One day an expert in religious law stood up to test Jesus by asking him this question: “Teacher, what should I do to inherit eternal life?” Jesus replied, “What does the law of Moses say? How do you read it?” The man answered, “‘You must love the Lord your God with all your heart, all your soul, all your strength, and all your mind.’ And, ‘Love your neighbor as yourself.’” “Right!” Jesus told him. “Do this and you will live!” The man wanted to justify his actions, so he asked Jesus, “And who is my neighbor?”
Jesus then replied with a story:
“A Jewish man was traveling on a trip from Jerusalem to Jericho, and he was attacked by bandits. They stripped him of his clothes, beat him up, and left him half dead beside the road. By chance a priest came along. But when he saw the man lying there, he crossed to the other side of the road and passed him by. A levite walked over and looked at him lying there, but he also passed by on the other side. Then a despised Samaritan came along, and when he saw the man, he felt compassion for him. Going over to him, the Samaritan soothed his wounds with olive oil and wine and bandaged them. Then he put the man on his own donkey and took him to an inn, where he took care of him. The next day he handed the innkeeper two silver coins, telling him, ‘Take care of this man. If his bill runs higher than this, I’ll pay you the next time I’m here.’ “Now which of these three would you say was a neighbor to the man who was attacked by bandits?” Jesus asked. The man replied, “The one who showed him mercy.” Then Jesus said, “Yes, now go and do the same.”*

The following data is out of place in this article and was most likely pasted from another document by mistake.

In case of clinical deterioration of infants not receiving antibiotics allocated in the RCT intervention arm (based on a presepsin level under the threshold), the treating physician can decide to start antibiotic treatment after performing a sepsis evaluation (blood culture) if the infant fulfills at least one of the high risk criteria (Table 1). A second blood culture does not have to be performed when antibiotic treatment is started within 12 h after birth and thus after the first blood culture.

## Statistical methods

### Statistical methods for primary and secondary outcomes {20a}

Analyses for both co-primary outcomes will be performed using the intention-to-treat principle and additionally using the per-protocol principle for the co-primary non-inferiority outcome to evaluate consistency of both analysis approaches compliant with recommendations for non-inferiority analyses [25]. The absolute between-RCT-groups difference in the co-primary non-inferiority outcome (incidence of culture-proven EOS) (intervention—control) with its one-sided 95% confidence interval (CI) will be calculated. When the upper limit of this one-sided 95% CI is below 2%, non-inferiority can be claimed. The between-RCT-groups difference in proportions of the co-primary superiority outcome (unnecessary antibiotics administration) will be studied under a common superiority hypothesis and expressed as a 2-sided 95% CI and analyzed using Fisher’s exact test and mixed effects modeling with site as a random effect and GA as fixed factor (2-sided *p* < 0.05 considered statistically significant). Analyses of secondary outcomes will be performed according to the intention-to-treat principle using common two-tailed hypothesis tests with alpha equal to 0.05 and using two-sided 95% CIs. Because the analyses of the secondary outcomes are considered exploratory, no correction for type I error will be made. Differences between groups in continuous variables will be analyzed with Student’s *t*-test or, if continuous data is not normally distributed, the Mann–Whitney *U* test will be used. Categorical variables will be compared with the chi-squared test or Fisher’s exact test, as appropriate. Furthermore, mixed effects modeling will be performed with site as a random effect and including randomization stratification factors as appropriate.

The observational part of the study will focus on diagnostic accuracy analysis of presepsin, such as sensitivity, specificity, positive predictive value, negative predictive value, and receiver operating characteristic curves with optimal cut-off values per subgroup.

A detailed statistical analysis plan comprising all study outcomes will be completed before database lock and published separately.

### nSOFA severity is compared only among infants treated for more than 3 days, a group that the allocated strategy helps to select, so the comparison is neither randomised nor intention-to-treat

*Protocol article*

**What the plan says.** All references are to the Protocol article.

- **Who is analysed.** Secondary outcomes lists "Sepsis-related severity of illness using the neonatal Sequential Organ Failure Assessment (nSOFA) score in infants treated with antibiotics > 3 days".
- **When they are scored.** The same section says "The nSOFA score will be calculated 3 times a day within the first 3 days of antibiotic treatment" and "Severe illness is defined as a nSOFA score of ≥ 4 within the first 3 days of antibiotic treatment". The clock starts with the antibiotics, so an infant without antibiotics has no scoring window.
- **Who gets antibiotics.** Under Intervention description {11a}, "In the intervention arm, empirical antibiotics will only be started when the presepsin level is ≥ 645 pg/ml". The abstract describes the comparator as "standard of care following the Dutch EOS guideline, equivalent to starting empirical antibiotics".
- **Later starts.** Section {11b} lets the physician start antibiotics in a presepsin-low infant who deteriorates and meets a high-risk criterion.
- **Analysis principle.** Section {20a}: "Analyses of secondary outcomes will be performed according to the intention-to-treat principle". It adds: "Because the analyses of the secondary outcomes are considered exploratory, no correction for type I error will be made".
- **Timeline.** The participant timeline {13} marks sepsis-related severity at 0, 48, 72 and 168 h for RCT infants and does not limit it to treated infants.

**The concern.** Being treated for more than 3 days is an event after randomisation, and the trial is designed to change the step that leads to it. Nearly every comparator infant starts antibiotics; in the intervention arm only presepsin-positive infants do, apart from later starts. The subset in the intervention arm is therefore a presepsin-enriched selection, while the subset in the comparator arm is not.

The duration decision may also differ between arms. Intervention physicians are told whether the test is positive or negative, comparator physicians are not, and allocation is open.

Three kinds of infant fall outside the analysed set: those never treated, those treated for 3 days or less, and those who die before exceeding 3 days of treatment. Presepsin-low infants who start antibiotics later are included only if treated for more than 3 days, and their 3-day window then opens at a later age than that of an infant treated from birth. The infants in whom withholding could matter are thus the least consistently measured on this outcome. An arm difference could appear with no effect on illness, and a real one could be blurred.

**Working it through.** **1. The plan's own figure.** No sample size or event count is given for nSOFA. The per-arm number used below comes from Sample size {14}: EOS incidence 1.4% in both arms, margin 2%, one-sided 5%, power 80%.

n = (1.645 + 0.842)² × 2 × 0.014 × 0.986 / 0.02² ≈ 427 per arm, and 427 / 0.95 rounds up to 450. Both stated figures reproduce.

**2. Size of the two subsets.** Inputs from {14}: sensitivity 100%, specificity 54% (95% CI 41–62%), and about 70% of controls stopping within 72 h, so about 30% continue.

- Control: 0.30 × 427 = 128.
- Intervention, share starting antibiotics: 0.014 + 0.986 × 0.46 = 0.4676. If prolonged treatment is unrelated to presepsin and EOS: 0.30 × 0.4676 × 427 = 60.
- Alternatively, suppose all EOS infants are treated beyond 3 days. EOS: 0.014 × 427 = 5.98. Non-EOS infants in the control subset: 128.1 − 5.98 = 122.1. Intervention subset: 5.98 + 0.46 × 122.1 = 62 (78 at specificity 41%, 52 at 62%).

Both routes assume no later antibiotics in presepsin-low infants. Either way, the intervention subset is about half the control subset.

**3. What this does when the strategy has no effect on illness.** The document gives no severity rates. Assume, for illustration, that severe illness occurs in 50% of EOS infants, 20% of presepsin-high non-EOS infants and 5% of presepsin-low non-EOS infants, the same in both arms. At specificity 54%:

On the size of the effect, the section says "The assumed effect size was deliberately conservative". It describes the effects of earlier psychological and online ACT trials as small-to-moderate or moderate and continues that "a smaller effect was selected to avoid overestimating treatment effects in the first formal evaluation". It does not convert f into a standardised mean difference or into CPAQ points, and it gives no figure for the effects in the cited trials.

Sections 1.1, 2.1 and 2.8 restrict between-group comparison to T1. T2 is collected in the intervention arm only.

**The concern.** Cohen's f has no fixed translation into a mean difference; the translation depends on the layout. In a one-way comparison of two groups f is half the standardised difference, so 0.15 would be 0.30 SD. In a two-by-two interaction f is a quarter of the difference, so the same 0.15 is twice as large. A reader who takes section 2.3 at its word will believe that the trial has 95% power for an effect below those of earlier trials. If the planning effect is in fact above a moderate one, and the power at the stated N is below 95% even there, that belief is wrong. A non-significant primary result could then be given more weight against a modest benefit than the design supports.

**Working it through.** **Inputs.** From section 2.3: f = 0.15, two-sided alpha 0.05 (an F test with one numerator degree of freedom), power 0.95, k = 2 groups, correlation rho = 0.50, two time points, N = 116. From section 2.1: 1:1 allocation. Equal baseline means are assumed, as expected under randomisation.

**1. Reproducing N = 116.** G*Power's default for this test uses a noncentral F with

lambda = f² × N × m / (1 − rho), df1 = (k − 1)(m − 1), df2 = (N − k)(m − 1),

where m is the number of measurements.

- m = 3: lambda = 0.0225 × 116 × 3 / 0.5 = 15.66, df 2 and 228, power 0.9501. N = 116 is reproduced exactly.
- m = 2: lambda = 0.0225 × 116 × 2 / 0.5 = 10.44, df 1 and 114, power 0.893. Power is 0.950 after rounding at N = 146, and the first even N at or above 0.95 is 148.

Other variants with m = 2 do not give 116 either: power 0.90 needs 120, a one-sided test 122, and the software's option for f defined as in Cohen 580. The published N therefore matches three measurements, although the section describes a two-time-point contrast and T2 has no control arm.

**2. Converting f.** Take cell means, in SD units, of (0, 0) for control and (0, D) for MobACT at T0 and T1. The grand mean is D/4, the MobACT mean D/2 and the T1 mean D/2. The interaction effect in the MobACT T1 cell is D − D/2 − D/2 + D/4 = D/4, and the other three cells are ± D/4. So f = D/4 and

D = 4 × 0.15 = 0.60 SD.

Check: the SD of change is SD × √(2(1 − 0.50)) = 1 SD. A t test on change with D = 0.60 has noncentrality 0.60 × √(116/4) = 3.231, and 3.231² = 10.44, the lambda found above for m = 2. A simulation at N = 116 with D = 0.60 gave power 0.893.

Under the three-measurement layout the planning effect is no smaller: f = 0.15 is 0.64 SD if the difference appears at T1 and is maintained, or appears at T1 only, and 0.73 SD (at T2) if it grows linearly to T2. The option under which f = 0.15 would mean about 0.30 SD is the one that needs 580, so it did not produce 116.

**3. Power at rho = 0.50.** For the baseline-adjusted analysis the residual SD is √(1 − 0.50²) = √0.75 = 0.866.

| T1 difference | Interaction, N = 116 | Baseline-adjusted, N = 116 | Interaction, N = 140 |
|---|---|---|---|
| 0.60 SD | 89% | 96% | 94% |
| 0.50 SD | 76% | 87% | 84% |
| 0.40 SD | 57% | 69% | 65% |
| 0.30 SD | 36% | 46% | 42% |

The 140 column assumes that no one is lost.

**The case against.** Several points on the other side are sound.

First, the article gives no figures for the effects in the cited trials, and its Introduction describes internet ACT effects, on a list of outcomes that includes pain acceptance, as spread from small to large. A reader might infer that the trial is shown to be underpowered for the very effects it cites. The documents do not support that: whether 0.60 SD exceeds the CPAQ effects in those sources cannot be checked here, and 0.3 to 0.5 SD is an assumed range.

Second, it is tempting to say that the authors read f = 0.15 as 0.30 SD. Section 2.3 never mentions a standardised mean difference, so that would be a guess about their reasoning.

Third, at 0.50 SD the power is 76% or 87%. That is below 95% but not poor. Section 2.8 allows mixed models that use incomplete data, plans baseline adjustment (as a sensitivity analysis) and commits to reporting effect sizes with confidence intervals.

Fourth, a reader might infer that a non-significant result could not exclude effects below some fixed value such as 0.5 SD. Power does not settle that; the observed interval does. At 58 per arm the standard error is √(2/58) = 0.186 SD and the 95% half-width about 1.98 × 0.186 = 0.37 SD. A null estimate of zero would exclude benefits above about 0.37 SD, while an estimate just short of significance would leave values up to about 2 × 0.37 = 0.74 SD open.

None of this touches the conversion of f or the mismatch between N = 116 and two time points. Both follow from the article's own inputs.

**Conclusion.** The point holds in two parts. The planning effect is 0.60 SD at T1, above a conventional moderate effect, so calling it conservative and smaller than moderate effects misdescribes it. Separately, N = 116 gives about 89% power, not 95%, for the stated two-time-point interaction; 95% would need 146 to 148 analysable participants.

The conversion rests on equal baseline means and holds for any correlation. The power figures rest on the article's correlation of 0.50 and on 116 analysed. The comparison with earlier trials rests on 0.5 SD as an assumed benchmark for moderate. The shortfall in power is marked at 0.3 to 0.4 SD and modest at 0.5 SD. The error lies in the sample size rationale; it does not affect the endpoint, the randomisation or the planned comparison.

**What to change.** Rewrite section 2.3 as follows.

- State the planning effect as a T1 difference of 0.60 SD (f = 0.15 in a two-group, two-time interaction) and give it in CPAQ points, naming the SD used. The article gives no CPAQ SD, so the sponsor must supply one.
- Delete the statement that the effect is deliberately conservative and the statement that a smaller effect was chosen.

Whether you're into this Jesus cat or not, its easy to see the correlation.  According to the law of the time, the priest and the Levite both did what was considered "right" or "righteous."  This broken man on the side of the road obviously had come into harm for some reason...he was bloody, he was unclean.  To get involved was not their place, and thus by the law, they remained in the right.  These dudes were righteous, however, the Samaritan was truly good.

There are so many things that seem right, however, there is no good in them. The prettiest whistles won't wrestle the thistles undone.

*Luke 10:25-37

3 comments:

Ruth said...

Or do the thistles even need to be undone at all?

Meg said...

But, if its a truly organic, or bio-dynamic system you're after, wouldn't the natural next step after the strongest bees assert themselves in the ultimate expression of Darwinism be to simply leave them alone, instead of moving them all into the same hive to 'survive' in a then unnatural state?

Gina said...

I love your writing. I love your brain. I love the spiritual implications and parallels. I will be pondering....